SPRINGTIME IN TASMANIA - PART 3
PODOLEPIS JACEOIDES
(resembling Jacea, Spanish knapweed)

Asteraceae
Showy copperwire daisy
Podolepis jaceoides




A large-flowered yellow daisy with several slender stems arising from a woody rootstock. Leaves linear-lanceolate in a basal rosette, smaller and narrower on the flowering stems. Flowers usually solitary 2-3 cm across, outer bracts at base of head brown, papery and thin. Outer florets tubular at base, then deeply cut into several narrow lobes; disc florets, numerous, tubular, shortly 5-lobed. Seeds and pappus minutely rough. Flowering December - January. Widespread, sea level to mountain summits, common in montane grasslands. Tas. Vic. NSW. SA 
(Data courtesy Launceston Field Naturalists Club) 

 
OZOTHAMNUS OBCORDATUS    Asteraceae
(Syn. Helichrysum obcordatum)

Erect shrub up to 2 metres. Heads of yellow flowers and small leaves, dark green, and rounded. Prefers open sunny position with reasonable drainage. Can be cultivated and is
useful as a fill-in plant. 
 

Ozothamnus obcordatus

 
Goodenia elongata GOODENIA ELONGATA      Goodeniaceae
Lanky native-primrose

There are a number of Goodenia in Tasmania, all with distinctive yellow flowers. This erect perennial grows in damp places. The oval leaves are usually toothed, in a loose basal rosette and reduce in size up the flowering stem. Flowers 1-3 terminating branched stems. Yellow upper lip has two and lower lip three petals.


PIMELEA NIVEA                    Thymelaeaceae
Cotton Bush       

A bushy understorey shrub to 2 metres,  with slender leafy branches terminated by white
heads of flowers. Leaves are small, opposite, elliptical, often broad as long, dark green and
shining with dense white woolly hairs beneath and along branches. Flowers are tubular in
dense heads of 10 or more on main and lateral branches; tubes silky hairy, lobes short,
spreading, stamens 2. Fruits dry, surrounded by long hairs. Sometimes called Bushman’s
Bootlace from the tough stringy bark which can be stripped from the branches. Flowering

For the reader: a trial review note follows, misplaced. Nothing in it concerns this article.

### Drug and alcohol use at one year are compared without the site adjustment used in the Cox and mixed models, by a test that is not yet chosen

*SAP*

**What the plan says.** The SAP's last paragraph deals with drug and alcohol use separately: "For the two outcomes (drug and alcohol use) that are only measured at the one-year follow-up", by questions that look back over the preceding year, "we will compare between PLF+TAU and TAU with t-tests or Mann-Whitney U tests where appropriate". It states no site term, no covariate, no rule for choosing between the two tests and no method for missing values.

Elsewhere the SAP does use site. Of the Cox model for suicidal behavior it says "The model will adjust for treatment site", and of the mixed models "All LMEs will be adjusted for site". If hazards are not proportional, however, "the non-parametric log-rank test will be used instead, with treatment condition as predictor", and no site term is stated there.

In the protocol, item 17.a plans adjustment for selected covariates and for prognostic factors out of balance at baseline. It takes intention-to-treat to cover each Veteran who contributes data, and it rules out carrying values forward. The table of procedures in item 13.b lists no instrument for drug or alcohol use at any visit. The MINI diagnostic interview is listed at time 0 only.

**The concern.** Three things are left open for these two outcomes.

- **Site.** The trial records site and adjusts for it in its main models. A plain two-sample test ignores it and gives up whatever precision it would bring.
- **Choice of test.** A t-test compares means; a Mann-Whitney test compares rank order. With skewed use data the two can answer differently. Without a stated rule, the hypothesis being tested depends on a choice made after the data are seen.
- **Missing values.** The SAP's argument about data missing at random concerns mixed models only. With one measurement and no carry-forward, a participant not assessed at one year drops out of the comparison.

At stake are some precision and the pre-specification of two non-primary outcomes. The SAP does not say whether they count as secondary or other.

October-December. Common and widespread on rocky hillsides to 1000 metres. Tas
endemic. 

Pimelea nivea

SPYRIDIUM VEXILLIFERUM                    Rhamnaceae
Winged Spyridium

Spyridium vexilliferum
Slender twiggy shrub, up to 90 cm high. Leaves distant and narrow-linear, blunt, mid-rib deeply impressed, margins recurved. Button-like flower heads surrounded by 1-3 velvety white floral wing-like bracts on slender stalks. Individual flowers white with 5 sepals,  5 small petals forming hoods over stamens, nectar disc prominent.
Flowering September-December.
Sandy heaths, on river banks and rocky slopes in the east, north and west of Tasmania. Becoming rare and endangered.
Tas, SA, Vic, NSW
Information courtesy of the Launceston Field Naturalists Club



GOODIA LOTIFOLIA                                                                                         Fabaceae
Smooth Golden-tip

Goodia lotifolia
Goodia is a small genus of three species, all Australian. A medium open, understorey shrub 1-3 metres in height, 1-2 metres wide.
Leaves: trifoliate 1-2.5cm long, mid-green upper surface and hairy under surface with obvious reticulate veins.
Flowers: Clusters of bright yellow pea flowers with a red brown throat at the end of branches in spring and summer.
 
Fruit: oblong flattened brown pod which may be heard exploding on a warm day.
Habitat: Common on shaded hillsides and disturbed sites.
Cultivation: From scarified seed or by division of root suckers.

Tolerates a variety of conditions and is a colourful addition in the garden. Does well in moist situations and could make a hedge by pruning after flowering, although it may be invasive in small gardens. 
(Qld, NSW, ACT, Vic, SA and Tas.)

Goodia pubescens (Small) (G. lotifolia var. pubescens)   A compact rounded shrub  1 x 1 metre.
(Vic and Tas).


PART 1       PART 2        PART 3       PART 4              PART 5        PART 6        PART 7       PART 8

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